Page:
Pakistan's Swat Valley
I also visited Pakistan before many significant and debilitating events in the country’s recent history, which have made it virtually impossible to travel for ordinary tourists; a military coup, the nuclear stand-off with India, September 11 and the beginning of the war in border country Afghanistan. One of my favourite areas, the Swat Valley, where we stayed in a amazing hill top hotel, surrounded by cultural markets and fields of cannabis, is now basically under the control of militants. It was a dysfunctional and poor country even when I was there, so the destruction from flooding of this magnitude is twice as devastating, if you can even comprehend it.

However, while the country seemed broken and dishonest, I also noticed the people in the cities and towns I visited were not that different to me. People were trying to make a living, support their families and just live life as best they could. These are the people now suffering in the aftermath of the worst flooding the country has ever seen.

So given the inherent tilt towards corruption in Pakistan– how do you know your money is getting through if you choose to donate? The answer is do your research and choose to donate to organisations which have contacts on the ground.

The hundreds of charities vying for your money to fund Pakistan flood relief can be overwhelming. If you don’t have time for research, no problem. I’ve tried to do it for you...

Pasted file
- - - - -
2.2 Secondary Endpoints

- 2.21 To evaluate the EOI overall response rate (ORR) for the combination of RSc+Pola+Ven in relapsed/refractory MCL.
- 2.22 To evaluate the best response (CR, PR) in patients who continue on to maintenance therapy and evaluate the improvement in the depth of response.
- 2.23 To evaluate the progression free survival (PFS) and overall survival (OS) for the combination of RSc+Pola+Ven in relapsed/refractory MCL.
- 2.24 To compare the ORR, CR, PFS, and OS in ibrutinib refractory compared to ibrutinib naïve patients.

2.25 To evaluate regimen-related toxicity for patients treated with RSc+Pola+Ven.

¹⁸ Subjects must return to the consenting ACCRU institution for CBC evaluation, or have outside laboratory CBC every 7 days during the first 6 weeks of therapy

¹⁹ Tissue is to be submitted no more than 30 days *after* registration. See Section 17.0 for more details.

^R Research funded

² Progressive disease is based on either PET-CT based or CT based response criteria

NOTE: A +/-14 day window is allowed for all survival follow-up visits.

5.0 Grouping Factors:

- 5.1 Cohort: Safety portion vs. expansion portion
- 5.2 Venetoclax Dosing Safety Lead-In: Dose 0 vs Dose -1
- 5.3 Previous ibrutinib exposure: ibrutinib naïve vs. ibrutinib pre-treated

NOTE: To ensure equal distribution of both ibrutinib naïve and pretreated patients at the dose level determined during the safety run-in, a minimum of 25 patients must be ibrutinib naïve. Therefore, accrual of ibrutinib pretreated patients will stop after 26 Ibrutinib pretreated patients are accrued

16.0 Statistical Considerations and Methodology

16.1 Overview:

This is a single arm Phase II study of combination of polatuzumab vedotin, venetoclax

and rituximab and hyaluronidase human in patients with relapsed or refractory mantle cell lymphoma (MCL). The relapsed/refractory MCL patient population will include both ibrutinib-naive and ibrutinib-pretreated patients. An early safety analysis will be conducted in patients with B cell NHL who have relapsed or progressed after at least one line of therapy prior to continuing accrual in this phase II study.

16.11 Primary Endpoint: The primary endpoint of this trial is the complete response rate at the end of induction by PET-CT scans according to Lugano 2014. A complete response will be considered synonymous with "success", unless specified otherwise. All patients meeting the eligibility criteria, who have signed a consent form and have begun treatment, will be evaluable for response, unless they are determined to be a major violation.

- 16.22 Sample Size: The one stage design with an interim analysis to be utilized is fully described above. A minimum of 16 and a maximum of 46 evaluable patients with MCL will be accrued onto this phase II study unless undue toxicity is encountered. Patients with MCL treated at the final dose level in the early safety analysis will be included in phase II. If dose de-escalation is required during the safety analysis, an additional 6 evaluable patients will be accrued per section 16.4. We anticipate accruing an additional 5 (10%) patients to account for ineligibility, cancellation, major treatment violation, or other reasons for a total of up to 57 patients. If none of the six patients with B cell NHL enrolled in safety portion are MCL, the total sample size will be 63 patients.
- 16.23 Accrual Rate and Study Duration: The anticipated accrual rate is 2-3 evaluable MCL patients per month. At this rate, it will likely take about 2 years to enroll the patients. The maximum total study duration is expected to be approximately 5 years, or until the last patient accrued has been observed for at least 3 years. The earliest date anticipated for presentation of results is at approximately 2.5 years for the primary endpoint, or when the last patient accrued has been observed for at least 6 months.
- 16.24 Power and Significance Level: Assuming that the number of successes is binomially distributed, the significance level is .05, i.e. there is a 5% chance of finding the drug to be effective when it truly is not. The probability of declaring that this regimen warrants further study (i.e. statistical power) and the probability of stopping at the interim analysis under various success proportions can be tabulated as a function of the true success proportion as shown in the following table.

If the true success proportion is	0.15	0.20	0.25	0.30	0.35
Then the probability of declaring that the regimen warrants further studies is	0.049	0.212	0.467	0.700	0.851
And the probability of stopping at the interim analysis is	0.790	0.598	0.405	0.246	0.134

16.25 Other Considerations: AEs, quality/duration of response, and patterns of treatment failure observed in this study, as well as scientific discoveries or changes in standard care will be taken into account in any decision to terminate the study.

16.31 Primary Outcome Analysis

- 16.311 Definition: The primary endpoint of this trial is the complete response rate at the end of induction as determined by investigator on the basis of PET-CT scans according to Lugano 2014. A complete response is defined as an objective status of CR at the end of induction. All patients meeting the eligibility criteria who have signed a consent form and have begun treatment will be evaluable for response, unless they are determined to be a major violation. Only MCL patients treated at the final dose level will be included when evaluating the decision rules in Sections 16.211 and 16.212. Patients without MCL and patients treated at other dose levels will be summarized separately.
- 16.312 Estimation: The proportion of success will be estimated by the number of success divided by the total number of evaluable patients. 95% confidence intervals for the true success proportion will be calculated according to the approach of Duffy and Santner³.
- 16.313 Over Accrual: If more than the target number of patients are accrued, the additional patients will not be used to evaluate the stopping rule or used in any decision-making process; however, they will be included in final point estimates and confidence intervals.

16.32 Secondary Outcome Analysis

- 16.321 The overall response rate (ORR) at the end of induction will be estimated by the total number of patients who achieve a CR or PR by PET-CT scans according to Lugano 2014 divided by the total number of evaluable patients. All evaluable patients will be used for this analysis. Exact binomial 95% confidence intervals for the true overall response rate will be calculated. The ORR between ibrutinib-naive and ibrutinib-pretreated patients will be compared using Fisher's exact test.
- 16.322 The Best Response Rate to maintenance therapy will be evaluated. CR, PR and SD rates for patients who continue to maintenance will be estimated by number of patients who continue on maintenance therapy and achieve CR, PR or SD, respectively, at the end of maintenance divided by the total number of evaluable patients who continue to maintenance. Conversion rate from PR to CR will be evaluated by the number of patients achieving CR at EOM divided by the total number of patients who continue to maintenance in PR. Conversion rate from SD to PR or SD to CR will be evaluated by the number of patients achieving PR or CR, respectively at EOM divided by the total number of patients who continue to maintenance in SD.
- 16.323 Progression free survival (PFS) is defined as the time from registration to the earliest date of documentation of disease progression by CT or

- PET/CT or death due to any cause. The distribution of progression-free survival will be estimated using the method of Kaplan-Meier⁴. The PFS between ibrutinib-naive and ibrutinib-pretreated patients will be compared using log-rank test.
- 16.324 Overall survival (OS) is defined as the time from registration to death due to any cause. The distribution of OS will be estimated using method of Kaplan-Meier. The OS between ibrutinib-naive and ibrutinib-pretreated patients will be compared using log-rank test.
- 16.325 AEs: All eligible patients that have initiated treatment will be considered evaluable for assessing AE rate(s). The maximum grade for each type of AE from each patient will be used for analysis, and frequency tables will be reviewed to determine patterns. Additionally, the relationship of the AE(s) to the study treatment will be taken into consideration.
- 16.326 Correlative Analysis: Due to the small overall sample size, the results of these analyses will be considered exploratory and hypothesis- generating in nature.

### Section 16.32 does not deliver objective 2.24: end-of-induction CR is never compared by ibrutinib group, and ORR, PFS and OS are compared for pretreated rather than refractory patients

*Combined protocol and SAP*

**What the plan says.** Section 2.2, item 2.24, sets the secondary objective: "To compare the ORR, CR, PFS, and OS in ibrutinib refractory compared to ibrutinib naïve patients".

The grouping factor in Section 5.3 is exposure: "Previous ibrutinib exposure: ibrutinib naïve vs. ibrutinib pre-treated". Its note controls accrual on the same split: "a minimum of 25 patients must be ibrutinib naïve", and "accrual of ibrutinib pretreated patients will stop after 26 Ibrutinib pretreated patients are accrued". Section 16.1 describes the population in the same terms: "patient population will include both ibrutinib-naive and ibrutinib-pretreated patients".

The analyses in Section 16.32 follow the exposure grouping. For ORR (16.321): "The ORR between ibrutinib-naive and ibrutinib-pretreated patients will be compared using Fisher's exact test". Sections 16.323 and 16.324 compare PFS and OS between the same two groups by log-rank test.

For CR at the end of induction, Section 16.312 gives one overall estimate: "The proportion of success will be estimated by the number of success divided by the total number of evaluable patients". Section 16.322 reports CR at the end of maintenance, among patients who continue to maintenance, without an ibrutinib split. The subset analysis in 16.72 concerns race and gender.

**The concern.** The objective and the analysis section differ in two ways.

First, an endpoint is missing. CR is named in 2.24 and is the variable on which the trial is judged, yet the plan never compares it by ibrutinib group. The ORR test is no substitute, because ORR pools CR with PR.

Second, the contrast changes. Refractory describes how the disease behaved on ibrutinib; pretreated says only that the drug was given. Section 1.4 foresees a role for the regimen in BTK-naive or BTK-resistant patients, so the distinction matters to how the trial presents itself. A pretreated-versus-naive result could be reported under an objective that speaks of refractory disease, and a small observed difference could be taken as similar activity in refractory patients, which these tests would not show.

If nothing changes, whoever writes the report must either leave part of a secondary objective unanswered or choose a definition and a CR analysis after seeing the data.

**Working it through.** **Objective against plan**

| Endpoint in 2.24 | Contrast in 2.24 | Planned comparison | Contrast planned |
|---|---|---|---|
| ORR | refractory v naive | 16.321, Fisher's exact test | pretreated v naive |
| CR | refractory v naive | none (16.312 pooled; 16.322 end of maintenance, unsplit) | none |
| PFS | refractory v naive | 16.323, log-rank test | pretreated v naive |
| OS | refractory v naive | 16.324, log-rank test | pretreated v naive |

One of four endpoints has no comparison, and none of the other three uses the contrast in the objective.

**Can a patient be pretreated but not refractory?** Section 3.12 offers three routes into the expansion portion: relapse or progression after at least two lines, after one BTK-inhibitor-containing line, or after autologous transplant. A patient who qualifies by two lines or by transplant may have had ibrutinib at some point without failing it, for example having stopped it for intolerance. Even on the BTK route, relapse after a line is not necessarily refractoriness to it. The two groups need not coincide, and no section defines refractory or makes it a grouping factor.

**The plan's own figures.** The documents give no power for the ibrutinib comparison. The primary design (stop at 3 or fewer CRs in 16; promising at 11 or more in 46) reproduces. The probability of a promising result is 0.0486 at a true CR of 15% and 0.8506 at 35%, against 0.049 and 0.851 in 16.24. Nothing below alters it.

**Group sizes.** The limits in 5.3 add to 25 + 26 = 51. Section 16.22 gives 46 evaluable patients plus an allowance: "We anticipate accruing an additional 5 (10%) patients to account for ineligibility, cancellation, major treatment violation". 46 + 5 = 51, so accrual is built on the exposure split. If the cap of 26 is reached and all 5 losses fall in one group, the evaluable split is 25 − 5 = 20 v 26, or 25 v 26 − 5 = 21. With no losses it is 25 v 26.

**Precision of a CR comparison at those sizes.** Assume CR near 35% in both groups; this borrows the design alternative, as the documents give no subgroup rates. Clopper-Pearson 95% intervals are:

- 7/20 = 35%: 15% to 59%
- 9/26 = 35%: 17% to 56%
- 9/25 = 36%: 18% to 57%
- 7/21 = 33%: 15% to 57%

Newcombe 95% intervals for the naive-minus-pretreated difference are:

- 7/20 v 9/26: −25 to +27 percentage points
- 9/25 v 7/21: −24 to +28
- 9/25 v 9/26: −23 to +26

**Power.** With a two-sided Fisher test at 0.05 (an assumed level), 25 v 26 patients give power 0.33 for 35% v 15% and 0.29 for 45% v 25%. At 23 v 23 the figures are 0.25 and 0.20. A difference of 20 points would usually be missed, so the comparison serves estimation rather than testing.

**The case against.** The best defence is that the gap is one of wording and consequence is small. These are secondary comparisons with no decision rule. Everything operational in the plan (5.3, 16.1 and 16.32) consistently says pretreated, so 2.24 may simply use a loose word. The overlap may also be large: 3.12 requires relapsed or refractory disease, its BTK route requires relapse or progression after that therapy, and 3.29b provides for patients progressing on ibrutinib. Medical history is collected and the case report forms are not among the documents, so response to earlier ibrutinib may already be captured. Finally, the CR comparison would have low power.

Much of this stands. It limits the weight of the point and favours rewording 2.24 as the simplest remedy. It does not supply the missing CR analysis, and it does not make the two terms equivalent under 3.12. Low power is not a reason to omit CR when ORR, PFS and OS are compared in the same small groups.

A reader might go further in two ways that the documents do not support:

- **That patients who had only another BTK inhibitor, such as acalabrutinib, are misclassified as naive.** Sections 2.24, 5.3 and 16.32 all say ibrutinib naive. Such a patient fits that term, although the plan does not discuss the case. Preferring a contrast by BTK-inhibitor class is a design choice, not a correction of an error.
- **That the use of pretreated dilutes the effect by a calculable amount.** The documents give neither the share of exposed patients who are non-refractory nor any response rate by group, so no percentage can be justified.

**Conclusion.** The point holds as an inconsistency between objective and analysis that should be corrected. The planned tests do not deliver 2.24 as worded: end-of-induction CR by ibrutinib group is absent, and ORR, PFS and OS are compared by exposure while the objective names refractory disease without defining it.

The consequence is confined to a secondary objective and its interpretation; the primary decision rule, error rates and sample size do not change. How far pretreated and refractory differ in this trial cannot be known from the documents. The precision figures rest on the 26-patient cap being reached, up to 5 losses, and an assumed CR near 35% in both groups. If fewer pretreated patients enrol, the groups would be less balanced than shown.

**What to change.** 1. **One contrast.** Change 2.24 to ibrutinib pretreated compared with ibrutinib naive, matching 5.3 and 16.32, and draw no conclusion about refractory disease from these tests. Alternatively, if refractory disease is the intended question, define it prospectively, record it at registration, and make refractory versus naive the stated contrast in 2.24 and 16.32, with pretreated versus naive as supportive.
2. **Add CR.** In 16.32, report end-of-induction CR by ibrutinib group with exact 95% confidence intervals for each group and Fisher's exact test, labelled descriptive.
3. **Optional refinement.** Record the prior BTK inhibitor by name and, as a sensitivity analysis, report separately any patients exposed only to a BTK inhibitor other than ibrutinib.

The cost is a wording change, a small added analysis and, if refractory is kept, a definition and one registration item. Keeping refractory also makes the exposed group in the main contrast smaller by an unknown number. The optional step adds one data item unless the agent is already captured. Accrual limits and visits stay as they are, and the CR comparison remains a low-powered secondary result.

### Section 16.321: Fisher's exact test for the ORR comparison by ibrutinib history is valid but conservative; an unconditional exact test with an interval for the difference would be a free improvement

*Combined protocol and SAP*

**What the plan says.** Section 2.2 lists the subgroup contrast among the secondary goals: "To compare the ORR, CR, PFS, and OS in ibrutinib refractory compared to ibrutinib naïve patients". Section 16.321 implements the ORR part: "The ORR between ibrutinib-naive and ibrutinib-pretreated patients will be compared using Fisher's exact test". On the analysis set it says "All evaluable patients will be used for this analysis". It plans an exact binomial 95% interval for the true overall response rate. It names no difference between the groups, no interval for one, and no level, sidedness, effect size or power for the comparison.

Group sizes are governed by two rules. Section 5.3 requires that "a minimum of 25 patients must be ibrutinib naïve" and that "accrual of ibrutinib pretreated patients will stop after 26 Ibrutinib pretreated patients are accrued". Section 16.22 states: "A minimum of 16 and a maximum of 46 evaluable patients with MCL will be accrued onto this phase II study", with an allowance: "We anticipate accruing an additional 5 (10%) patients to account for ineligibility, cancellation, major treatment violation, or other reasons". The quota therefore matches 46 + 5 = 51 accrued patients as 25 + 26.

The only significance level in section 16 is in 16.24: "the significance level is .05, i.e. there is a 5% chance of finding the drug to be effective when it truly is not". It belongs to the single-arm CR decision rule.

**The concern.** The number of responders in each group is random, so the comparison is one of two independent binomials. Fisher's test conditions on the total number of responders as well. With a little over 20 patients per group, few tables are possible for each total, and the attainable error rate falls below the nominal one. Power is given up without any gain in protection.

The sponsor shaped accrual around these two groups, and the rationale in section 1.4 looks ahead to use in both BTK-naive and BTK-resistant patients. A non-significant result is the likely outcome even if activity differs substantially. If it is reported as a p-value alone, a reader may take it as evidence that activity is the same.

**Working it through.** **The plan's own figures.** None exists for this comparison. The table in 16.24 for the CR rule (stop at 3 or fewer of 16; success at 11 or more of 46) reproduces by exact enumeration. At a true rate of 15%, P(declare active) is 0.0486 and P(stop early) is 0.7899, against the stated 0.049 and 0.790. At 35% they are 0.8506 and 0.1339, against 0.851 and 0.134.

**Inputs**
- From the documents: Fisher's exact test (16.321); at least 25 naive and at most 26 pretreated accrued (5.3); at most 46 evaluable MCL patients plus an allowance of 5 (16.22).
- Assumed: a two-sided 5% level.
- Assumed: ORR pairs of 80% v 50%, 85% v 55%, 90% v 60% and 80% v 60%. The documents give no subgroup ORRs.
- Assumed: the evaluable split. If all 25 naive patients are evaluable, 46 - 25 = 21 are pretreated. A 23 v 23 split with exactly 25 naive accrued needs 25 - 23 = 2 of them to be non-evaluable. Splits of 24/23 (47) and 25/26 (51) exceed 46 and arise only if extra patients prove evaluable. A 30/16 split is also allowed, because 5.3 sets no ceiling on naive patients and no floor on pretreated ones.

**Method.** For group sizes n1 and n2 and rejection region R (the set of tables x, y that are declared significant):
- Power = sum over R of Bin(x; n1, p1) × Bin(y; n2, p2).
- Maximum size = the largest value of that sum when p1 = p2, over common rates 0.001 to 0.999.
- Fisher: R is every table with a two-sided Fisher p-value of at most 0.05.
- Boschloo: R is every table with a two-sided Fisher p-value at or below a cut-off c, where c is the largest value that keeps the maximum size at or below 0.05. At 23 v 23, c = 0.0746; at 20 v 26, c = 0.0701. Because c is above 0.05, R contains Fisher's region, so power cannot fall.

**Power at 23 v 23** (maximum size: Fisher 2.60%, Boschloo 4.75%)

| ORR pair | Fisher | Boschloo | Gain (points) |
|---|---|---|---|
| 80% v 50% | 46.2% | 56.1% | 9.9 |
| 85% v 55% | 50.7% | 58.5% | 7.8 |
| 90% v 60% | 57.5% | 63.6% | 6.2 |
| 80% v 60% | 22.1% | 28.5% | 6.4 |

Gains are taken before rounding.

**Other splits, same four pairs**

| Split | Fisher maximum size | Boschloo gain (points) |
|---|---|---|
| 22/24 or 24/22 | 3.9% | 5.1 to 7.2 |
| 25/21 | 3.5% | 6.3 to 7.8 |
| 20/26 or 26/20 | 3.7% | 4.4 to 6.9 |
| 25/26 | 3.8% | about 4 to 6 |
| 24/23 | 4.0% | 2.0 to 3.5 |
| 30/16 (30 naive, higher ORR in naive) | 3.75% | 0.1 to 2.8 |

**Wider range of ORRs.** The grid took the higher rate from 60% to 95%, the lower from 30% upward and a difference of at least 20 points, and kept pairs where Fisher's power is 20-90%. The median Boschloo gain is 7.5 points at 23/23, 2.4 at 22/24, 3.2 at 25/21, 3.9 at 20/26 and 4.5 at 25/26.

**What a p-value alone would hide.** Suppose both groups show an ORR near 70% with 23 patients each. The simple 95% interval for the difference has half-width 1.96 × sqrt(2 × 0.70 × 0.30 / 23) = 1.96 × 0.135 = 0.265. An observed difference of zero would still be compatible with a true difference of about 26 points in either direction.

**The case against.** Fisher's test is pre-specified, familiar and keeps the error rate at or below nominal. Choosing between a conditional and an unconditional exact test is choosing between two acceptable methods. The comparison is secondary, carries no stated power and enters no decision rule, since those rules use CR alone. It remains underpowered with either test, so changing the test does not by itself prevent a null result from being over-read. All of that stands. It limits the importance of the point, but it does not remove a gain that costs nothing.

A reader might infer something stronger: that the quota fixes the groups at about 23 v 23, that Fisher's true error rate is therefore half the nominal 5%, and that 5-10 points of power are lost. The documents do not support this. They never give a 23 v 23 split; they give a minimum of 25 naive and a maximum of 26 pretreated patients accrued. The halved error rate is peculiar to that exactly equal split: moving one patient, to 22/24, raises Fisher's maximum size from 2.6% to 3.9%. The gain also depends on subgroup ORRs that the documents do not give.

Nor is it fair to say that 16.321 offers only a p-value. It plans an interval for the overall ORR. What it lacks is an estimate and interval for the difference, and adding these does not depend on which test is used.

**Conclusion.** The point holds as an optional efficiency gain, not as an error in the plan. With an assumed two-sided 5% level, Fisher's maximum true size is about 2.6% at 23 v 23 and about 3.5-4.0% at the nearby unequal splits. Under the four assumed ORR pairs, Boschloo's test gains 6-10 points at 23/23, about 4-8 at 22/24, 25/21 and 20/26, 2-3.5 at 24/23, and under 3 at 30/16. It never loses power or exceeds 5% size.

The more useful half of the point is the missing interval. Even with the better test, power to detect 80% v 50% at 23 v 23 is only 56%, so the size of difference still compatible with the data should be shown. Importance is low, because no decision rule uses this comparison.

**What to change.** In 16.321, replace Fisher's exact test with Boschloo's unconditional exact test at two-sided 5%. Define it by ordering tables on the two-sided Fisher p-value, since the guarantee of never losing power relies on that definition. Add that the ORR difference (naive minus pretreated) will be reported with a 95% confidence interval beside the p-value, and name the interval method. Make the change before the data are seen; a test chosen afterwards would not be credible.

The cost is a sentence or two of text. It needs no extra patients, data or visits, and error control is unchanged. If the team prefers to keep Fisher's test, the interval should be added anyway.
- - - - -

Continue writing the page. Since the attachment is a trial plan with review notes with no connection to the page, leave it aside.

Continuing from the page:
Medecins Sans Frontieres also known as Doctors Without Borders has teams currently on the ground in Pakistan. They were there prior to the disaster and so were able to assist when the flooding unfolded. The easiest way to make a contribution to them is online here. One of the best things about this organisation is their transparency with donating; their website clearly states where your money goes and even has tangible examples of what certain amounts can buy.

UNICEF Australia is a reputable organisation with local access into Pakistan. So far the organisation says it’s raised more than $4 million for flood victims and its water and sanitation program is helping around 1.9 million people. You can donate online to UNICEF here.

Children of Swat Valley
Oxfam Australia is another organisation which is transparent in the way it uses donations. It has a funding breakdown on its website donation page – and it's user friendly as well. You can donate here to Oxfam.

These are just a few options...I’m sure there are many more out there which can allow you to make a difference. I’d also encourage you to keep talking about Pakistan and the current disaster to your friends; at work, on Facebook and Twitter. If everyone keeps talking, then we can keep the issue in people’s minds and hopefully keep them reaching into their pockets.

If you have any ideas/suggestions for great charities to donate to for the Pakistan flooding crisis, please comment below!